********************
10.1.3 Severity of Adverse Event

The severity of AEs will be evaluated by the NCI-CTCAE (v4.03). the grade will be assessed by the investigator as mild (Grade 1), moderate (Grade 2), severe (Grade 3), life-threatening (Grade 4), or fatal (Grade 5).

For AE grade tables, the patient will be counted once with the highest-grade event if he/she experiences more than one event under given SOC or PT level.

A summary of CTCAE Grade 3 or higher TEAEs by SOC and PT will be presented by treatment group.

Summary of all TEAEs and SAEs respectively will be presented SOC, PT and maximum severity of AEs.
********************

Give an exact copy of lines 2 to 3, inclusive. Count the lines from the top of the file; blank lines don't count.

The severity of AEs will be evaluated by the NCI-CTCAE (v4.03). the grade will be assessed by the investigator as mild (Grade 1), moderate (Grade 2), severe (Grade 3), life-threatening (Grade 4), or fatal (Grade 5).

For AE grade tables, the patient will be counted once with the highest-grade event if he/she experiences more than one event under given SOC or PT level.